Finally, Hayslett blames television, which, she laments, “could have informed and educated, could have brought people unable to physically attend the trial into the courtroom,” but instead “used the trial for entertainment and unabashed commercial promotion.”

Well, it was entertainment. The nine-month trial, misbranded by many as the longest in California’s history, probably only felt that way—with 150 witnesses testifying, countless hearings to hash out evidentiary issues, and timeouts to deal with jurors’ bouts with the flu, infighting, and brewing book deals.

Still, the trial never ceased to rivet. On the October 1995 morning the not-guilty verdicts in the Simpson case were delivered, AC Nielson confirmed that virtually every TV in the Los Angeles area, and 91 percent nationwide, was tuned to hear and see them.

Anatomy of a Trial plumbs that nostalgia. Hayslett draws from reflections recorded in her diary throughout the trial, with the most momentous moments marked by haikus, such as this one:

Press reports are wrong.

Ito feels numbed and disturbed,

What is the outcome?

Poetry attempts aside, though, the book is well written, with nice twists of phrases and observations uniquely gleaned from watching the trial from the inside out. And there’s fun in these pages. The author dishes—mostly about the divalike behavior and short skirts of the female reporters and lawyers, although she also gets catty about comic Jackie Mason, hired as a BBC commentator for the trial, noting his “almost wrinkle-free kind of skin” and too-tight hair weave.

Occasionally, Hayslett’s own roots get the best of her. For example, she spends too much time describing the cloisters of courtroom administration and which reporter circumvented what unwritten chain of command. It’s not that interesting—unless, perhaps, you’re the person whose command was jumped. And the book has a scattered and preachy conclusion about courts and media relations and the public’s right to know. Or something.

Most profoundly, readers will be reminded what a difference a decade or so makes. Death has taken a chunk out of Simpson’s defense Dream Team, with Johnnie Cochran and Robert Kardashian now gone. Lance Ito, once hailed as a judicial rising star, now sits in an L.A. criminal courtroom with no nameplate on the door; his name lives on as a frequent crossword puzzle clue, but he shuns the limelight. And Simpson sits locked up in Lovelock Correctional Center in Nevada for 9 to 33 years for those strange and less-gripping crimes involving his old football trophies.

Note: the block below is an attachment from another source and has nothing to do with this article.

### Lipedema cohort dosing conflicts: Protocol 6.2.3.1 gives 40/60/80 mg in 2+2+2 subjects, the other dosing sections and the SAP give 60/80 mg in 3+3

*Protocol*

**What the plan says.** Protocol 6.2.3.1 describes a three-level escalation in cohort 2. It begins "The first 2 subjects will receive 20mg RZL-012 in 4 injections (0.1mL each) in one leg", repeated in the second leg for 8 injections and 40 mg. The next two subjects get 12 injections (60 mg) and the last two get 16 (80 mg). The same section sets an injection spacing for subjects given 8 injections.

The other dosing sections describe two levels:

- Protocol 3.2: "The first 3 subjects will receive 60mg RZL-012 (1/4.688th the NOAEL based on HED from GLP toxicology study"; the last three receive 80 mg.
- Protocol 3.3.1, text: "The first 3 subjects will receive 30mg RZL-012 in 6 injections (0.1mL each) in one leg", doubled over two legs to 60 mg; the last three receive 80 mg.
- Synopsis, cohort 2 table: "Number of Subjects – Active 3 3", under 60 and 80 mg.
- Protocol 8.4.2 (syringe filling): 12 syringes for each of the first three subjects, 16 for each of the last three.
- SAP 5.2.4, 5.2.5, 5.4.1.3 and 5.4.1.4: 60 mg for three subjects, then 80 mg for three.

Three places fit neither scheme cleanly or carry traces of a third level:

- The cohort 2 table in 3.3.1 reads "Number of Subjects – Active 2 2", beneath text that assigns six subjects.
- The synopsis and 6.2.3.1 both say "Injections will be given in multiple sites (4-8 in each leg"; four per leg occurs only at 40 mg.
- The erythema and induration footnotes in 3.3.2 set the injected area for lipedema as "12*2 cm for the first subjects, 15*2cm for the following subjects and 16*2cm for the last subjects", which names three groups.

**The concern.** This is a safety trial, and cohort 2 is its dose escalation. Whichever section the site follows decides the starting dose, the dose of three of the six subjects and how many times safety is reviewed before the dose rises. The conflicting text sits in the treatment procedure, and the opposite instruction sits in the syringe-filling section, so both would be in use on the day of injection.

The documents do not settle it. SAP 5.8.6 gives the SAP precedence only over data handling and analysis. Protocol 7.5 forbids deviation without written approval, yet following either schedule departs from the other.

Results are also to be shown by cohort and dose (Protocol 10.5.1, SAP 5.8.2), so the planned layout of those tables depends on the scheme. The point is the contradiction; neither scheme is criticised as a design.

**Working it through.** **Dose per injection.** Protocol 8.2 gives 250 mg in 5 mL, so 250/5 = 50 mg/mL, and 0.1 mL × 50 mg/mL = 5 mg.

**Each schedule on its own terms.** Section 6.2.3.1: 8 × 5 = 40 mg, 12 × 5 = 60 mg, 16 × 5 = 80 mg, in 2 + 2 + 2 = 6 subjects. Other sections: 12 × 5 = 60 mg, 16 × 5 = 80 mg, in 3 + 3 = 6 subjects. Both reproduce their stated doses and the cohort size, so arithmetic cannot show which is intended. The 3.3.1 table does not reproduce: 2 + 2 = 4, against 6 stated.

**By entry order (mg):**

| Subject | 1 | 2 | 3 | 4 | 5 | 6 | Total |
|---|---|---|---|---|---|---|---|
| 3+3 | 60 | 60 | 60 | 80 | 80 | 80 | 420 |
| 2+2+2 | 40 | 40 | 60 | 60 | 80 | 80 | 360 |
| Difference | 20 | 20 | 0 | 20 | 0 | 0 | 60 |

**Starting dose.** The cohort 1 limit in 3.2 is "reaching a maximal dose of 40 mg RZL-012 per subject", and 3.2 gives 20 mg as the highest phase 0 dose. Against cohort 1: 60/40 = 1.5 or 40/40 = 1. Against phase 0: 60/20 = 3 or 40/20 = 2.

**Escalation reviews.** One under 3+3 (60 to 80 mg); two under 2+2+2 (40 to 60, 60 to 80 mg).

Nevertheless, the mystique of the Simpson case endures, blamed for everything on the First Amendment parade of horribles—including sealed records, prior restraints, closed proceedings, and gag orders on lawyers, litigants, and witnesses. And, of course, for the relative merits of allowing cameras in the courtroom. Approved in California since 1981, cameras in court became suspect after Simpson—singled out, according to Hayslett, as “the biggest contributor to the derailment of that trial and the negative public perception of it and its participants.”

The day the Simpson verdicts were delivered, then-Governor Pete Wilson wrote a letter to then–Chief Justice Malcolm Lucas, urging a statewide ban of electronic media coverage in criminal trials. In response, the California Judicial Council investigated and held a series of public hearings, ultimately deciding to give judges complete discretion on the issue.

The pundits couldn’t stop themselves from drawing parallels with the Simpson case a couple years ago when Judge Larry Paul Fidler opted to allow cameras in court during Phil Spector’s first trial for murder. But Spector, an unphotogenic record producer best known for the Wall of Sound production technique he popularized in the 1960s, was no Simpson—on a number of levels. And his trial was no Simpson.

Barbara Kate Repa, a contributing writer to California Lawyer, watched every televised moment of The People vs. Orenthal James Simpson.

Read Anatomy of a Trial and decide for yourself.

Summer sale of $7.99. Shipping is free with Amazon Prime. A signed copy directly from me is $10, shipping included.